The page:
may be tolerable in some applications. But when N is large (more
    than RAND_MAX/20, say), the bias is likely to be objectionable.
    A rejection technique (like the one shown in the FAQ) will help.

    --
    Eric Sosman
    lid
    Eric Sosman, Jul 29, 2010
    #5
  6. Eric Sosman <> writes:
    > On 7/29/2010 5:08 AM, Jorgen Grahn wrote:
    >> On Fri, 2010-07-16, Eric Sosman wrote:

    [...]
    >>> Just as a side-note for future reference: `rand() % N' is not a
    >>> particularly good way to get random numbers 0<=r<N; see Question
    >>> 13.16 on the comp.lang.c Frequently Asked Questions (FAQ) page at
    >>> <http://www.c-faq.com/>.

    >>
    >> I have brought this up before, but I question if there are C libraries
    >> where this is still true. The FAQ entry is based on a text from 1993,
    >> and even there no specific implementations are mentioned.
    >>
    >> (But the "RAND_MAX+1 cannot always be evenly divvied up into N
    >> buckets" problem mentioned in the FAQ is of course a problem no matter
    >> how good rand() is.)

    >
    > Right -- and that's why `rand() % N' isn't very good, even
    > with a "good" rand(). For small N the unevenness of the result
    > may be tolerable in some applications. But when N is large (more
    > than RAND_MAX/20, say), the bias is likely to be objectionable.
    > A rejection technique (like the one shown in the FAQ) will help.


    There are two different reasons why rand() % N might not be very
    good. One is, as you say, the bucket problem that applies to all
    possible rand() implementations. But the FAQ specifically mentions
    another problem: "because the low-order bits of many random number
    generators are distressingly non-random"; 13.18 covers this in
    more depth.

    Jorgen's question, whether any current C libraries have this problem
    (rand()%2 alternating 0, 1, 0, 1, ...), is an interesting one,
    and the answer could affect the best way to work around the bucket
    problem.

    And the answer appears to be yes. On most systems, the following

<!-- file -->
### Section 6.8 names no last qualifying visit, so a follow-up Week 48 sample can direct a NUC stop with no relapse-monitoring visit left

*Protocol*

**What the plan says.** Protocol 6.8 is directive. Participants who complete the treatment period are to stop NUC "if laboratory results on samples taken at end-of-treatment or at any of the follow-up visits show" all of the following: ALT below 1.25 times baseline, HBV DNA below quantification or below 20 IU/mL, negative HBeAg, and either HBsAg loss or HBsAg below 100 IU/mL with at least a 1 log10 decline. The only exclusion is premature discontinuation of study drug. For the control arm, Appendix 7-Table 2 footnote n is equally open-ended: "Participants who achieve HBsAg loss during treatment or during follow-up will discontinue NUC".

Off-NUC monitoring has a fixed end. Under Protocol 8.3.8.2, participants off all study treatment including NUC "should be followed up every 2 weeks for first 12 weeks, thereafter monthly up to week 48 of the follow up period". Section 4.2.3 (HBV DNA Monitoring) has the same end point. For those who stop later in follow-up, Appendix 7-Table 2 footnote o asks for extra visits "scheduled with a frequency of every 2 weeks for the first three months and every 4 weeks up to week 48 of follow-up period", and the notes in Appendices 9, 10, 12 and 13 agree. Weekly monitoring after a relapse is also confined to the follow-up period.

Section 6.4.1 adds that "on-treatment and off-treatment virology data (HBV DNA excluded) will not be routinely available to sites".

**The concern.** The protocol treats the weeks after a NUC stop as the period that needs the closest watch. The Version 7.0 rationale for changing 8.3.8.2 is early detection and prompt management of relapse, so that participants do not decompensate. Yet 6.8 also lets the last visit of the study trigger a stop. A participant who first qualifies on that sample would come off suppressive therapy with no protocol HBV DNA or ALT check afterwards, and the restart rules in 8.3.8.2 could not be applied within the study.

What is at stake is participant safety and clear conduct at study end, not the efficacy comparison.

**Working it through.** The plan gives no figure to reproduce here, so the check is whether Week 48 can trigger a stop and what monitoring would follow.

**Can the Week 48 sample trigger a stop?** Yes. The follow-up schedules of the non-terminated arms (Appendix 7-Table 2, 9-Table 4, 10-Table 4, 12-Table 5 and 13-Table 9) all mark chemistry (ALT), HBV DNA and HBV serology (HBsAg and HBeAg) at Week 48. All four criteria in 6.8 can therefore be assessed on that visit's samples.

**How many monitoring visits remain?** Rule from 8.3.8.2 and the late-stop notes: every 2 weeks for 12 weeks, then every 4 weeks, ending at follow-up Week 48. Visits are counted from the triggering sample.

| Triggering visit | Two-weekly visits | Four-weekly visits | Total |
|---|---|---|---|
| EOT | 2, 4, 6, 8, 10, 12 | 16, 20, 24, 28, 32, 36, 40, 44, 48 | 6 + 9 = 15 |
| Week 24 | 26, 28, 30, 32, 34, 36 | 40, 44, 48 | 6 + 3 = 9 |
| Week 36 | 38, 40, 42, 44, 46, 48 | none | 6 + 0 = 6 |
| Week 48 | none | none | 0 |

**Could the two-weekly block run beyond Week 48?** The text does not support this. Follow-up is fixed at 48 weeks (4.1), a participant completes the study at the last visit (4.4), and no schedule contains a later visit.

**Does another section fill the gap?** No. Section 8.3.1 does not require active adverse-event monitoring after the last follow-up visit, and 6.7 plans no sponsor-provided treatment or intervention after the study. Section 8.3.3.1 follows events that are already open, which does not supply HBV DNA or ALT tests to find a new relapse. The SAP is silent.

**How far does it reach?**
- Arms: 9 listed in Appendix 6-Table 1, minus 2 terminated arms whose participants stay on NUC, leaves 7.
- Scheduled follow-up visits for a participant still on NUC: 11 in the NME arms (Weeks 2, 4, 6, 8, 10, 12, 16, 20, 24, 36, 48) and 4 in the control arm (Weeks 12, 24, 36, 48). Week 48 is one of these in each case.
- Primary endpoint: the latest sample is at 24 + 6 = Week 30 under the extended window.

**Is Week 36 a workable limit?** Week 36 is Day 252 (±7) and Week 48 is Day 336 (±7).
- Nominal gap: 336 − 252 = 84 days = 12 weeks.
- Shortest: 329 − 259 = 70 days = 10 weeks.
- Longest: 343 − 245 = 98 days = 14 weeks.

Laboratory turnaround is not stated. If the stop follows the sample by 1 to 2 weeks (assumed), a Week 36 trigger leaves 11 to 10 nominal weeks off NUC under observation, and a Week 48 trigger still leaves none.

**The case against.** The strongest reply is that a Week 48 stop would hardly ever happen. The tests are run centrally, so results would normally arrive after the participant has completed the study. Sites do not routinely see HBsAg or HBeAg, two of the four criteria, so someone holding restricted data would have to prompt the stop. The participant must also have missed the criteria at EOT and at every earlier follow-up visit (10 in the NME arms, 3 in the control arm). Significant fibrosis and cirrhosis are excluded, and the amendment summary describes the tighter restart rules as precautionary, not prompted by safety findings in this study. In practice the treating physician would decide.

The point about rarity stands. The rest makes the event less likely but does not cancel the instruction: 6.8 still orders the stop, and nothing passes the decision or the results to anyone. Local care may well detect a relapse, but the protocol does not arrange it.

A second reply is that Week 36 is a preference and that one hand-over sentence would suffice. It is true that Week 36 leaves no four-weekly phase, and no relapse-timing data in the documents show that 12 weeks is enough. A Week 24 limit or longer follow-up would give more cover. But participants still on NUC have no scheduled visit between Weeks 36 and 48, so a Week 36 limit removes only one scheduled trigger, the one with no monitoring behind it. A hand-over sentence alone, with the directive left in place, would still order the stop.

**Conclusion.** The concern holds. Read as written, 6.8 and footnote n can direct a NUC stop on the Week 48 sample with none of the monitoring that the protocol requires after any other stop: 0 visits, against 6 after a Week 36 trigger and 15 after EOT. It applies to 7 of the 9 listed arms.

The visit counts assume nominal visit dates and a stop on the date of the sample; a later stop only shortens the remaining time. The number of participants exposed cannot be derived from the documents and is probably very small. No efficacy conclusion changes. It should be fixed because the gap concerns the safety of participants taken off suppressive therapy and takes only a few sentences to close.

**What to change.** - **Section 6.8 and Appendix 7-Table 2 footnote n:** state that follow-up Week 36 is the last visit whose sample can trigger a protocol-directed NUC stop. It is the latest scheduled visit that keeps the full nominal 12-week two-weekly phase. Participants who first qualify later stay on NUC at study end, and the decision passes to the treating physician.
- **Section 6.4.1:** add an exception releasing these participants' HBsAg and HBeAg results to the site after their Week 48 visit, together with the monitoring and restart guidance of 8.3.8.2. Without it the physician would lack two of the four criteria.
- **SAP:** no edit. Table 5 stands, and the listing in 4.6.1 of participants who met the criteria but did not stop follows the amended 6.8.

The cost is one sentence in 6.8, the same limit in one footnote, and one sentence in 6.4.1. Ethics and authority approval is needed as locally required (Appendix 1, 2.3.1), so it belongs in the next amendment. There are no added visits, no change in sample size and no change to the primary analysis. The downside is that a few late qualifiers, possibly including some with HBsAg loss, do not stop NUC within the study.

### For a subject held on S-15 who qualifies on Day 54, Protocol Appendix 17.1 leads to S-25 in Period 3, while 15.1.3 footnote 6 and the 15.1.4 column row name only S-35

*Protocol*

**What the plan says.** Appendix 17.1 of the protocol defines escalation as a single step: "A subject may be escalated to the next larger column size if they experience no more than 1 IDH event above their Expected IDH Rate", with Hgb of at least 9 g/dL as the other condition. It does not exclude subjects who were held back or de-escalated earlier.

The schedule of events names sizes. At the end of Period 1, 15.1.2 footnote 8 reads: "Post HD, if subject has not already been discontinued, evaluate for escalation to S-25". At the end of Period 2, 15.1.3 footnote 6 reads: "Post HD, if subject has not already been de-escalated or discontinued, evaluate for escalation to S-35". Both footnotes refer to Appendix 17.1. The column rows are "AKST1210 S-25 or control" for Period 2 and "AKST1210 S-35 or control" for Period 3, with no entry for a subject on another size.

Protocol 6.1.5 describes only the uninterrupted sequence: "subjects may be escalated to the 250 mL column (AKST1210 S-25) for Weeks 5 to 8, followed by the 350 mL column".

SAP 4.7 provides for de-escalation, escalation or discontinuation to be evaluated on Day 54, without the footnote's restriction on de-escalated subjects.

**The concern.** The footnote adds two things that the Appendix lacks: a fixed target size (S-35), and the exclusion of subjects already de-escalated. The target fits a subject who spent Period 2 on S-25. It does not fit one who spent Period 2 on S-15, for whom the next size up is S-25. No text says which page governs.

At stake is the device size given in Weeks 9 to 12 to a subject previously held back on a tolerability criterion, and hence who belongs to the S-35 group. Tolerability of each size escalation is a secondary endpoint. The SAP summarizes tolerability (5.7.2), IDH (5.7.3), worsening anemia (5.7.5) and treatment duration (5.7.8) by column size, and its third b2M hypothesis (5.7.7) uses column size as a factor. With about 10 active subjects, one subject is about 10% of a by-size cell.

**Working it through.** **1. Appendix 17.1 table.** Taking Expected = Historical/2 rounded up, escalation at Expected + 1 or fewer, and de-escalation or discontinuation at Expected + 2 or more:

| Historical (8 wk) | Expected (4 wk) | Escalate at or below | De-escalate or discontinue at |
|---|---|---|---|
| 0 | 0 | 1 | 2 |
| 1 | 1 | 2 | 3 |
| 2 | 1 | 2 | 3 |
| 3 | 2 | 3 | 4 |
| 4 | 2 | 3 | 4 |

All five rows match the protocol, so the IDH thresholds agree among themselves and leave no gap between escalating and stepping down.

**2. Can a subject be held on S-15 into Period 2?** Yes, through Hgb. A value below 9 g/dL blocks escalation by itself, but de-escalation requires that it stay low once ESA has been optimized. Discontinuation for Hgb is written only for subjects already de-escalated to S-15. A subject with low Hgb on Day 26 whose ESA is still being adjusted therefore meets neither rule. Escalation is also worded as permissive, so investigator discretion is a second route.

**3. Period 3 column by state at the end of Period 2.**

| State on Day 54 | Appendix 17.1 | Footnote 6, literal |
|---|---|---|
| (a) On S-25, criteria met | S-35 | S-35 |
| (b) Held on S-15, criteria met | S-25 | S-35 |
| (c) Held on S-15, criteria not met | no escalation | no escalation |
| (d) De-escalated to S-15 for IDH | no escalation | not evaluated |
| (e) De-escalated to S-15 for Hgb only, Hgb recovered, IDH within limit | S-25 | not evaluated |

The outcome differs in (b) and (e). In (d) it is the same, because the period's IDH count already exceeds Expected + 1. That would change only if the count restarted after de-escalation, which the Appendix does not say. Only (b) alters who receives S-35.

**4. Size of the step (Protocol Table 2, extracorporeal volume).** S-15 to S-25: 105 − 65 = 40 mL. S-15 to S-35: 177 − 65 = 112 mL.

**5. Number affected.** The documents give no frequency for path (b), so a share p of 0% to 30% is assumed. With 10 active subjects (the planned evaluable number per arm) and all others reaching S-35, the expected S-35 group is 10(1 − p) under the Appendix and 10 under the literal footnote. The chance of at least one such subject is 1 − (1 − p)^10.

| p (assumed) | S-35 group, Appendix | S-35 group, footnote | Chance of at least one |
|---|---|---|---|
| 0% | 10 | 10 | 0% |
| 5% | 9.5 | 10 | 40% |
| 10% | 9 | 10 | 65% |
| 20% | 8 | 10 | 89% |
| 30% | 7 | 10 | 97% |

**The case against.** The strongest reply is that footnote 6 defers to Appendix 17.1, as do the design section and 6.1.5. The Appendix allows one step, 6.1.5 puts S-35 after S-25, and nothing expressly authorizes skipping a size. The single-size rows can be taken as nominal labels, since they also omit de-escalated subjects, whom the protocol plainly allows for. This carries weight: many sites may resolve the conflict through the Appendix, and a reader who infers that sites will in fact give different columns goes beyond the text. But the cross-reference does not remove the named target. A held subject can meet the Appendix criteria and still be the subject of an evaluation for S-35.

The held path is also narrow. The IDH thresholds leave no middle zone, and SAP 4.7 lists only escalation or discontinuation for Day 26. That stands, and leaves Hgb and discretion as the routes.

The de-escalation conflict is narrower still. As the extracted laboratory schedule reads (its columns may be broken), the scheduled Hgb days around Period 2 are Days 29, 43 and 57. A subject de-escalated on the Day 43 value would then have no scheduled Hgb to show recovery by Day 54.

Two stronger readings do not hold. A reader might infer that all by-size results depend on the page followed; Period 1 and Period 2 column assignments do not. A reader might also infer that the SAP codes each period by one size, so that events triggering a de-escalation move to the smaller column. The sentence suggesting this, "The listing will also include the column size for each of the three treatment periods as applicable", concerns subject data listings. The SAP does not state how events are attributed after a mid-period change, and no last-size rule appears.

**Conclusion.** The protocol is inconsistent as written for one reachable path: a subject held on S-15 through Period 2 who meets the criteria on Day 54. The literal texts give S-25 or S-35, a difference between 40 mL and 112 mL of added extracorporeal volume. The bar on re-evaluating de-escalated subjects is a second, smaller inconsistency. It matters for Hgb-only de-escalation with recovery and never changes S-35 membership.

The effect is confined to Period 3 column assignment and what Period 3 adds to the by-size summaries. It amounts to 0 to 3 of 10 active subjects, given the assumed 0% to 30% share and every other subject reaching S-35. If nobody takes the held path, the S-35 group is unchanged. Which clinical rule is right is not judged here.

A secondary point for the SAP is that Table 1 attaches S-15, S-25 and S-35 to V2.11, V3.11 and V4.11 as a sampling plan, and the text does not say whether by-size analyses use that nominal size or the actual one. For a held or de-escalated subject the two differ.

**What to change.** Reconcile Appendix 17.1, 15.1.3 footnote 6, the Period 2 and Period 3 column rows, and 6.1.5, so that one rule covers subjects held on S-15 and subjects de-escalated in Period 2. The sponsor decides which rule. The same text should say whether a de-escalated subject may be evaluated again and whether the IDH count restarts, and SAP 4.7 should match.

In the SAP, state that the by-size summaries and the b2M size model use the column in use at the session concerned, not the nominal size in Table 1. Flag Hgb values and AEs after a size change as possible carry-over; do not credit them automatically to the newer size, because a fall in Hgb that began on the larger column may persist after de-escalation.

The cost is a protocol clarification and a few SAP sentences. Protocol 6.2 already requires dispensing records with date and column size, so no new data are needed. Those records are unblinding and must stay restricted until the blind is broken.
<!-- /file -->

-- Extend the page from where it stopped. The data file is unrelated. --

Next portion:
program:

    #include <stdlib.h>
    #include <time.h>
    #include <stdio.h>

    const char hex[] = "0123456789abcdef";

    int main(void)
    {
    int i;
    int bits;

    srand(time(NULL));

    for (bits = 1; bits <= 4; bits ++) {
    for (i = 0; i < 64; i ++) {
    putchar(hex[rand() % (1<<bits)]);
    }
    putchar('\n');
    }

    return 0;
    }

    produces the kind of random digits you'd expect:

    0101000011101001100010010101111101001000000100010111111001111001
    0223222202303033101232031322020002330111011311221301110303101102
    3050165576407361276002301053255552570240110047166766216323641316
    5f5e12623eb7d45bcc9ed017b8343d39c87dad0dbb49fa4b6e93ebb93ee6b1f7

    But on Solaris, when compiled with /usr/ucb/cc I get this:

    1010101010101010101010101010101010101010101010101010101010101010
    1230123012301230123012301230123012301230123012301230123012301230
    1674523016745230167452301674523016745230167452301674523016745230
    1674d2309efc5ab81674d2309efc5ab81674d2309efc5ab81674d2309efc5ab8

    which is exactly the behavior described in FAQ 13.18.

    /usr/ucb/cc is quite an old compiler, and not intended for general
    use. For that matter, I'm not sure it's even C89-conforming.

    --
    Keith Thompson (The_Other_Keith) <http://www.ghoti.net/~kst>
    Nokia
    "We must do something. This is something. Therefore, we must do this."
    -- Antony Jay and Jonathan Lynn, "Yes Minister"
    Keith Thompson, Jul 29, 2010
    #6
  7. XLR3204S

    Guest

    Keith Thompson <> wrote:
    >
    > But on Solaris, when compiled with /usr/ucb/cc I get this:
    >
    > 1010101010101010101010101010101010101010101010101010101010101010
    > 1230123012301230123012301230123012301230123012301230123012301230
    > 1674523016745230167452301674523016745230167452301674523016745230
    > 1674d2309efc5ab81674d2309efc5ab81674d2309efc5ab81674d2309efc5ab8
    >
    > which is exactly the behavior described in FAQ 13.18.


    Which isn't surprising given that the UCB (mis)implementation of rand()
    is the original source of the "distressingly non-random" lower bits that
    the FAQ refers to. As you note:

    > /usr/ucb/cc is quite an old compiler, and not intended for general
    > use. For that matter, I'm not sure it's even C89-conforming.


    So I wouldn't call it's library a "current" C library -- it's provided
    specifically for backward compatibility to ancient times.
    --
    Larry Jones

    Talk about someone easy to exploit! -- Calvin
    , Jul 30, 2010
    #7